A Sailor Boy with Dewey/Chapter 30

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CHAPTER XXX.


A FIGHT AT LONG RANGE.


There is no doubt but that Captain Kenny was taken completely by surprise. As a matter of fact he had expected to find nobody on board or near the Dart, knowing that all of the Tagals of that territory had moved away to join the insurgent forces operating around Manila.

For a minute after Watt Brown had delivered his warning there was a silence, broken only by the soft lapping of the waves as they broke against the Dart's sides.

"What is that you say?" demanded the captain at length.

"I warn you to keep off," shouted Watt Brown. "Come closer at your peril!"

"What right have you to talk to me in this fashion, Brown?"

"A good deal of right, Captain Kenny. I have found you out, and so have others; and you are a thorough villain."

"What have you found out?"

"Found out that you were trying to defraud the other owners, for one thing."

"It aint so!" stormed the former skipper of the schooner.

"It is so."

"And you tried to take my life!" I called out, as I showed myself for the first time.

"Raymond!" he ejaculated, and for the instant he could say no more.

"I have a good body of men with me," continued Watt Brown, "and I warn you to keep off."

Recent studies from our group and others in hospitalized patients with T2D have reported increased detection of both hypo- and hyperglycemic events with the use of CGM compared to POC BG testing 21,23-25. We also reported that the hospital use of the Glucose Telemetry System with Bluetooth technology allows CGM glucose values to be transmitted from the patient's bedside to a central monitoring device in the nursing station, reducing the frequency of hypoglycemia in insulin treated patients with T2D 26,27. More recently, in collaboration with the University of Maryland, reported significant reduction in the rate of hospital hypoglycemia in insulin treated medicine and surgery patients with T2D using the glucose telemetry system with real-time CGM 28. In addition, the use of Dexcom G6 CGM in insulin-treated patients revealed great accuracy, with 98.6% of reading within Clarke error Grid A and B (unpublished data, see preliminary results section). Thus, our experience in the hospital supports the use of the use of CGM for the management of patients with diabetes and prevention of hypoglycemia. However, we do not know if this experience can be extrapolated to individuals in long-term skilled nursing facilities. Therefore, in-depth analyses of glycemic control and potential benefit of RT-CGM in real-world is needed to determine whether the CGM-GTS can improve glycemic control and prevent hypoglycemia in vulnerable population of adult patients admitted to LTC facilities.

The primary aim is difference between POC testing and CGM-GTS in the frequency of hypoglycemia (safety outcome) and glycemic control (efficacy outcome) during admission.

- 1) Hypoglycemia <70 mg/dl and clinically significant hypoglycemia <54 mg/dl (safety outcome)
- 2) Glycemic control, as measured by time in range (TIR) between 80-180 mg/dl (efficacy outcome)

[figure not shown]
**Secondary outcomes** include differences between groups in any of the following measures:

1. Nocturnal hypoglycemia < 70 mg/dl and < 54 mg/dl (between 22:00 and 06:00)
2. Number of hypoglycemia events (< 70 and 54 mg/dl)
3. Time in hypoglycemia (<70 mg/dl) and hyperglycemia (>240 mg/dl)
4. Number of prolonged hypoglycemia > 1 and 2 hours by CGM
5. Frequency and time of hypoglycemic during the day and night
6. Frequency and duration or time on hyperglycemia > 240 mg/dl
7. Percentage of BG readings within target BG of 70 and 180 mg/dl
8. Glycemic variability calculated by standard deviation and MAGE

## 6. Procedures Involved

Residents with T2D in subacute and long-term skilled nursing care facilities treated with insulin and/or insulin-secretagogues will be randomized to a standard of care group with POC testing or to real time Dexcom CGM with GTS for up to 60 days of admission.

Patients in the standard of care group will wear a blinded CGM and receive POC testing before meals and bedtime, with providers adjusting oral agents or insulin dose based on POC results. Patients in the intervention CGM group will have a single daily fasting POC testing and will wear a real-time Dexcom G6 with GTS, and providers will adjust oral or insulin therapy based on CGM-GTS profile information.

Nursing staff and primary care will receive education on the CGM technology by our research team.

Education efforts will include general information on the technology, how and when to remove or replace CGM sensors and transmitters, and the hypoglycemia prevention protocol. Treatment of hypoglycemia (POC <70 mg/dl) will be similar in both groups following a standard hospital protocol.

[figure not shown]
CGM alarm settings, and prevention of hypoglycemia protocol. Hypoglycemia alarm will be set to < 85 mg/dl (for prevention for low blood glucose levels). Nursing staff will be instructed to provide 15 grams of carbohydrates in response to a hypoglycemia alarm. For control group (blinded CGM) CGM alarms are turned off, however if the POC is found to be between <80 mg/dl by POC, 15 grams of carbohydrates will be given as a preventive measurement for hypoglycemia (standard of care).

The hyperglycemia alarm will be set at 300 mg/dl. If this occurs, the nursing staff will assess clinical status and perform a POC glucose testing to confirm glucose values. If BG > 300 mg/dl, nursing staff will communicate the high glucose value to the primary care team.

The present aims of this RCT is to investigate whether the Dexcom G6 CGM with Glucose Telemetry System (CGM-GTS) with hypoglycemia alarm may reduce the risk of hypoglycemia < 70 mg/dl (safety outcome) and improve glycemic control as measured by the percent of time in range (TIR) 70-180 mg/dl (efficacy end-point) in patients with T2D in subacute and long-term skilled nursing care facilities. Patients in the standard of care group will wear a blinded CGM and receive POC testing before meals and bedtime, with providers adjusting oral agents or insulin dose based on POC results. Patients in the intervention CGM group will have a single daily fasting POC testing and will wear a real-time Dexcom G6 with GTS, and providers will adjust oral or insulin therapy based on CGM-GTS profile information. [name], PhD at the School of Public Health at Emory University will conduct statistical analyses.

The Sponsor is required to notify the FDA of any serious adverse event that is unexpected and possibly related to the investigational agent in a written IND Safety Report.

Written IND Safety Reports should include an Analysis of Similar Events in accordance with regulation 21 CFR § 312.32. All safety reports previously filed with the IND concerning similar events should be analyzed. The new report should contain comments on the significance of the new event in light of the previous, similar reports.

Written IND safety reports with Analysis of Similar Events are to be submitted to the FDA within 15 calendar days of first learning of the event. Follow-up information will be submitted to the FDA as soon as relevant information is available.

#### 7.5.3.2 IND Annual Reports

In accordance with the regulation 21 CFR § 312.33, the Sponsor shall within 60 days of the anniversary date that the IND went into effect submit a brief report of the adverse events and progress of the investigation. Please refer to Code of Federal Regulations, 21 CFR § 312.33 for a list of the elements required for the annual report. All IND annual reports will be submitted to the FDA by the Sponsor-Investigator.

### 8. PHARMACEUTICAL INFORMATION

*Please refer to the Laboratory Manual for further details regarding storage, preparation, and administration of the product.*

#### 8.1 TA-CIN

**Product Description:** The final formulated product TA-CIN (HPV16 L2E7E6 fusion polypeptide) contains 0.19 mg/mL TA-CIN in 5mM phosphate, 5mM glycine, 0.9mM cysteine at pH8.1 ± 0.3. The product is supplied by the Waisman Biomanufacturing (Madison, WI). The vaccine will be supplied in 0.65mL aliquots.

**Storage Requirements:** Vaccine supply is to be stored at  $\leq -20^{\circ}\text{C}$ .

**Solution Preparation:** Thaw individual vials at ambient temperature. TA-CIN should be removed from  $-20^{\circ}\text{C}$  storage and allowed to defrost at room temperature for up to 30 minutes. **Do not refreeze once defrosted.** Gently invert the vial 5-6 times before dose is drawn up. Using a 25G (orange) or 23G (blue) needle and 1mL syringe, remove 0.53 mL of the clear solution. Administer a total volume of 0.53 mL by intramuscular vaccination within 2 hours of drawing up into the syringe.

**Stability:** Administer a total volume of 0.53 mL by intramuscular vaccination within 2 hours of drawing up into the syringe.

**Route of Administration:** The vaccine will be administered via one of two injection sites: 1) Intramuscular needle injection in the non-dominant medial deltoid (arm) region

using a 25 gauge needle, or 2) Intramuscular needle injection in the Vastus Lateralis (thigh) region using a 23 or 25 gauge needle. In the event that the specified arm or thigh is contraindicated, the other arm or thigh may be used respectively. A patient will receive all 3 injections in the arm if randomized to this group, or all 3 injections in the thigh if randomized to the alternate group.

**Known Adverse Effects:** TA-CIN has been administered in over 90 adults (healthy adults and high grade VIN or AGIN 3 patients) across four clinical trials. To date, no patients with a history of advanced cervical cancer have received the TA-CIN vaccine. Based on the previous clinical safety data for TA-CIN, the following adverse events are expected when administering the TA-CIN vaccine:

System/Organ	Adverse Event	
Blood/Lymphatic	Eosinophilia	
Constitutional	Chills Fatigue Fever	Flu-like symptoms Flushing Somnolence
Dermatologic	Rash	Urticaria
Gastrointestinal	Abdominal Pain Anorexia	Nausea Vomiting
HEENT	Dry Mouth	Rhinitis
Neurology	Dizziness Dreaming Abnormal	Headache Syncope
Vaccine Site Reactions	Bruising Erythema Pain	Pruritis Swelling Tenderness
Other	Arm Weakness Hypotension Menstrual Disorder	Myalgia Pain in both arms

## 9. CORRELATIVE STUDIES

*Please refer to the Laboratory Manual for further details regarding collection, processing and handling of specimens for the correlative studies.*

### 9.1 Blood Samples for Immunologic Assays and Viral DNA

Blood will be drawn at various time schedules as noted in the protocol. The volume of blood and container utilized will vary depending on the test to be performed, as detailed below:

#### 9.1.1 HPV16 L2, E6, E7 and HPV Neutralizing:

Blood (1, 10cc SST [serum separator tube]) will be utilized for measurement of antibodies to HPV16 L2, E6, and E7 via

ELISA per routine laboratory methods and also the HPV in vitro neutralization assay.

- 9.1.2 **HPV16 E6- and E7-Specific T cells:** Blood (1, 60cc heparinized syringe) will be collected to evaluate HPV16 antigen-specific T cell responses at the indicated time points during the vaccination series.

"The ship is mine, and I intend to have her," was the reckless return.

Captain Kenny turned to Ah Sid and spoke to the Chinaman. In return the former cook of the Dart interpreted his remarks for his countrymen.

A short discussion took place, and then Captain Kenny called out once more.

"We are coming on board, Brown, and the best thing you can do is to make a peaceful surrender."

"We won't surrender, and if you come ten feet nearer we'll open fire on you."

"You won't dare!"

"We will dare. Do you know who this boat belongs to?"

"She belongs to me."

"She belongs to the United States Government—or will belong to the government very soon."

"On the contrary, she belongs to the captain of yonder Chinese junk."

"Not much! Now keep off! I have warned you for the last time. If you don't—"

Watt Brown got no further. While he had been speaking Captain Kenny had drawn his pistol, and now, taking sudden aim, he let drive, the bullet clipping the second mate's forelock.

"The rascal!" I burst out, and was on the point of firing when the howitzer roared out, sending a shot cutting over the small boat's bow. A splinter planted itself in Ah Sid's shoulder and we were glad to see that unworthy Celestial squirm with pain.